Builders say cladding compo extension may cause further losses

Victorian builders warn a two-year extension on compensation claims for removal of flammable cladding could result in further insolvencies and losses to the state’s economy.

The state’s peak building association has written to the state government calling for changes to planned legislation that would give Victorian home owners an extra two years to pursue legal action against builders.

A bill before the Victorian Parliament increases the time limit on compensation claims from 10 to 12 years.

Master Builders Association chief executive Rebecca Casson has written to the state government over an extension for Victorians seeking cladding cost claims.Credit:Scott McNaughton

“Apartment owners are in this situation through no fault of their own and it’s only right they have as much time as possible to pursue compensation through the courts,” Planning Minister Richard Wynne said this month.

But Master Builders Victoria chief executive Rebecca Casson said the change would make builders vulnerable to claims they could neither have foreseen nor protected against.

She said imposing the legislation retrospectively would mean builders no longer had the opportunity to notify insurers of claims under policies protecting them against cladding-related disputes.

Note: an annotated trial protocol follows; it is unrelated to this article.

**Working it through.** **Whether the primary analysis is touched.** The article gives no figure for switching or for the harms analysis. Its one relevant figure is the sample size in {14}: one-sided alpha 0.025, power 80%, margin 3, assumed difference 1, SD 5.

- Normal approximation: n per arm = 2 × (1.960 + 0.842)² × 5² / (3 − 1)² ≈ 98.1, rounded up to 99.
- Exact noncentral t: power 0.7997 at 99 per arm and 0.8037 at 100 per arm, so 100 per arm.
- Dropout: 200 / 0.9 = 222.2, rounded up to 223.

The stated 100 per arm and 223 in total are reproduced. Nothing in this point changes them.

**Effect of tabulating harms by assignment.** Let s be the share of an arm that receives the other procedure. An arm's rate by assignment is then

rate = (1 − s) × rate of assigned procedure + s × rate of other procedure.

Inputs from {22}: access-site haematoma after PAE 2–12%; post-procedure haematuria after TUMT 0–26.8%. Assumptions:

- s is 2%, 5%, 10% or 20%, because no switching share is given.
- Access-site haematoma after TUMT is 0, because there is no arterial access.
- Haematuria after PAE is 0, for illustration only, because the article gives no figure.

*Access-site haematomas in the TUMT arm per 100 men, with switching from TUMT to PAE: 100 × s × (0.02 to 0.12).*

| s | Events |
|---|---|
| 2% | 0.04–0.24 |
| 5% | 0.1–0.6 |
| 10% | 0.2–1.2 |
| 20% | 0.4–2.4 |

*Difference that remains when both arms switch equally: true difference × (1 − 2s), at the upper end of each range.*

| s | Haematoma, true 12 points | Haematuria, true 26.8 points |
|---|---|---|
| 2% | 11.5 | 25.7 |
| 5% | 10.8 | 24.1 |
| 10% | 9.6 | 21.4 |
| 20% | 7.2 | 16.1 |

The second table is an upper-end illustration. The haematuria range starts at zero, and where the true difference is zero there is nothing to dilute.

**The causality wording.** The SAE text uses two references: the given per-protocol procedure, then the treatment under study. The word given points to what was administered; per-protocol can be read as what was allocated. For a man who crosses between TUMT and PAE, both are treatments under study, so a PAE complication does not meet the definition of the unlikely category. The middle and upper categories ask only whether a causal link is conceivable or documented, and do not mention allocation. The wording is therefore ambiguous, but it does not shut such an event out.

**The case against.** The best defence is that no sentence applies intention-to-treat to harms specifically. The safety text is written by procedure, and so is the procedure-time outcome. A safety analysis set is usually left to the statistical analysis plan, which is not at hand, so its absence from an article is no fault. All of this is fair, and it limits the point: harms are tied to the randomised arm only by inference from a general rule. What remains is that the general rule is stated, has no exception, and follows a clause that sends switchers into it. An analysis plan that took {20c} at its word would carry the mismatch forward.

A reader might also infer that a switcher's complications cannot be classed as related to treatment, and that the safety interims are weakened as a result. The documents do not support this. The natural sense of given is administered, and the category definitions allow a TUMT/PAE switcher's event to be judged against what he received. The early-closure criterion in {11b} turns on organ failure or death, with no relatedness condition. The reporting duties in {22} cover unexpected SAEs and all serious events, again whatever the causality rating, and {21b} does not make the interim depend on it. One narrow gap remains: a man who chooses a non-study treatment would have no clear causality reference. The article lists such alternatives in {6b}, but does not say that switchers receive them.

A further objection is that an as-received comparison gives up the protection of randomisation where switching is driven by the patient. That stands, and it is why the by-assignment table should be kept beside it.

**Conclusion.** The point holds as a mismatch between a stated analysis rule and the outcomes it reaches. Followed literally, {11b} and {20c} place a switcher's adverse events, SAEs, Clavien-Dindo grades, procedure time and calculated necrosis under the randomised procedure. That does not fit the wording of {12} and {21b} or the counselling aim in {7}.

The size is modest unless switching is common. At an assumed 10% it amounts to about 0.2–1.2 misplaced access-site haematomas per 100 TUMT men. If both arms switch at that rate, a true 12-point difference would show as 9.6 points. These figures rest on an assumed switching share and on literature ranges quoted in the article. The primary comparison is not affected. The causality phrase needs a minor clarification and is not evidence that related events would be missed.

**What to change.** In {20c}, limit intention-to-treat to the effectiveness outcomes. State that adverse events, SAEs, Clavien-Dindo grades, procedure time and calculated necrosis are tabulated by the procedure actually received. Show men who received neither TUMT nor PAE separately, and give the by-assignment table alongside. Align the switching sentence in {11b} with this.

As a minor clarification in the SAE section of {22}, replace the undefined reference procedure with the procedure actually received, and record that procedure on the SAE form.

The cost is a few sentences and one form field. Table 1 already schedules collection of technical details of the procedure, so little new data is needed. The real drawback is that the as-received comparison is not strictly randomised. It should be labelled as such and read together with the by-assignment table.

“Since the collapse of the professional indemnity market, policies are only available that exclude cladding-related claims,” Ms Casson said in a letter to Mr Wynne.

“While it aims to protect consumers, claims against practitioners who have not been afforded the opportunity to protect themselves will result in further insolvencies and greater losses for the Victorian economy.”

Ms Casson urged the government to immediately reconsider implementation of the bill and focus on the urgent problems of survival and recovery from the COVID-19 pandemic.

Problems with flammable cladding were exposed in Victoria after the 2014 Lacrosse building fire in Docklands. The danger was tragically illustrated in the Grenfell Tower fire in London in 2017, when 72 people died.

The Lacrosse building in Docklands burns in November 2014.Credit:Metropolitan Fire Brigade

The Victorian government last year committed $600 million to rectify dangerous cladding on hundreds of high-risk buildings and vowed to chase builders through the courts on behalf of owners in the most serious cases.

A government taskforce had previously identified 432 extreme or high-risk buildings in need of repair.

Hubert Wajszel, an insurance lawyer who specialises in construction litigation, said most builders would have notified insurers about any projects they had been involved in over the past 10 years that could give rise to a cladding claim.

He said they faced the prospect of not being covered for any new notification which would be excluded in professional indemnity policies.

“Ultimately if there is no insurance cover, home owners may well miss out,” Mr Wajszel said.

“They might get a judgment against a builder, but if the builder doesn’t have the means to meet that judgment and there is no insurance, they will lose out.”

Mr Wajszel said the definition of “cladding building actions” in the legislation was broad and could apply to problems with water-proofing, for example, as well as flammable cladding.

He said the legislation would make the insurance industry more reluctant to insure builders.

“Ultimately we have a situation where most insurers aren’t offering insurance to building practitioners, a lot of which can be attributed to the cladding crisis.

“The additional two years may expose them to greater risk of claims being made, so why would they want to provide insurance?”

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